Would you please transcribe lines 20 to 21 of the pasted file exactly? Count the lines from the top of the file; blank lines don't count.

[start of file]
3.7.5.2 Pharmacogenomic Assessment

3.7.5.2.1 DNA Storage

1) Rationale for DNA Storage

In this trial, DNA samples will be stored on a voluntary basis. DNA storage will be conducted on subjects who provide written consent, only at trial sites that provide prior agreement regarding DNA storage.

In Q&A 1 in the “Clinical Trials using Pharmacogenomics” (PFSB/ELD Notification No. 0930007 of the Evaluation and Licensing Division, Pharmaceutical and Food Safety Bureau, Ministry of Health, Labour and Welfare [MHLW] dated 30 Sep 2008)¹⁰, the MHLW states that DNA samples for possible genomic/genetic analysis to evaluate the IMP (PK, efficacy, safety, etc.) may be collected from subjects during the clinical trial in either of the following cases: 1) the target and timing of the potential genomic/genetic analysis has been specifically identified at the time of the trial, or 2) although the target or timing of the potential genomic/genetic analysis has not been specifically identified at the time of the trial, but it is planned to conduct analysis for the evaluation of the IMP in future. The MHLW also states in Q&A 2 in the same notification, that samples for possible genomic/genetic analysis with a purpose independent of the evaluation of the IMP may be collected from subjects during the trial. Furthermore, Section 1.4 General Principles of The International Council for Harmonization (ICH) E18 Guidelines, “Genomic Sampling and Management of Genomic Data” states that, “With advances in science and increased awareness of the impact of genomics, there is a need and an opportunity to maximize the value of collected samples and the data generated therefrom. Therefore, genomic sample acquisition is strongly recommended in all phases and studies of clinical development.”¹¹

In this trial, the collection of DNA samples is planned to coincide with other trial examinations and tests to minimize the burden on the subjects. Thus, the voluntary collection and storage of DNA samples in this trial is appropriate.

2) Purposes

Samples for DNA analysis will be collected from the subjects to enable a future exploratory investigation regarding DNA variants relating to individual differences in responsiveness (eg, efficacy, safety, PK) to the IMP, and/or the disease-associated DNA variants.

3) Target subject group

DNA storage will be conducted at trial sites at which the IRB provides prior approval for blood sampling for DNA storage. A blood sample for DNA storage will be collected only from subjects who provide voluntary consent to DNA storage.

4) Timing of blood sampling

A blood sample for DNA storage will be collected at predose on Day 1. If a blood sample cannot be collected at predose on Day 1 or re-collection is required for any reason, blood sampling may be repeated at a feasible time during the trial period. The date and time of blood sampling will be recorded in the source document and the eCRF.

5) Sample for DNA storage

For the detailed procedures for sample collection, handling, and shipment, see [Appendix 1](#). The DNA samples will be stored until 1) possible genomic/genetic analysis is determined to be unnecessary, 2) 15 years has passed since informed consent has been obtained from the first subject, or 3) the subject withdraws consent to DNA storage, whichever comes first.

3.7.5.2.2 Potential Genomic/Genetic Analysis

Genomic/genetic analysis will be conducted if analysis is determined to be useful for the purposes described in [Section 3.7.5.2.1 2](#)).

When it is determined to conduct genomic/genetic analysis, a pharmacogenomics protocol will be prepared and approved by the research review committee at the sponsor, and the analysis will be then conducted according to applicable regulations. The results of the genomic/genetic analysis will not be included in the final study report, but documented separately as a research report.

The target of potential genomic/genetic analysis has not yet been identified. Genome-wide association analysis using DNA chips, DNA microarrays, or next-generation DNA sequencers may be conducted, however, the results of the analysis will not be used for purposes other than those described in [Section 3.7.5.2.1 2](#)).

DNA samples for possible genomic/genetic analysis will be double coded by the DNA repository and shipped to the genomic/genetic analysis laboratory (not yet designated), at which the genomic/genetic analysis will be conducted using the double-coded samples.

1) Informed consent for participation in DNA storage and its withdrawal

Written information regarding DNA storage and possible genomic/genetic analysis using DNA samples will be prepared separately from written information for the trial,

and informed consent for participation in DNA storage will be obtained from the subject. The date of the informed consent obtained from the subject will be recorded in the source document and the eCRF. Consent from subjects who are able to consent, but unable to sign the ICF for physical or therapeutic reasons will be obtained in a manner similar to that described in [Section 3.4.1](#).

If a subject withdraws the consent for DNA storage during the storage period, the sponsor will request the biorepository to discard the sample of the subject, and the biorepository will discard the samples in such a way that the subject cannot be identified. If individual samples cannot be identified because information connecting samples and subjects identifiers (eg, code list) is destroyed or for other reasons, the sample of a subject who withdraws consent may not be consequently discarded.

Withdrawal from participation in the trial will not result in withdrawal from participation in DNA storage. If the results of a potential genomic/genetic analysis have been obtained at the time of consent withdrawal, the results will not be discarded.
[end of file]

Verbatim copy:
1) Informed consent for participation in DNA storage and its withdrawal

Written information regarding DNA storage and possible genomic/genetic analysis using DNA samples will be prepared separately from written information for the trial,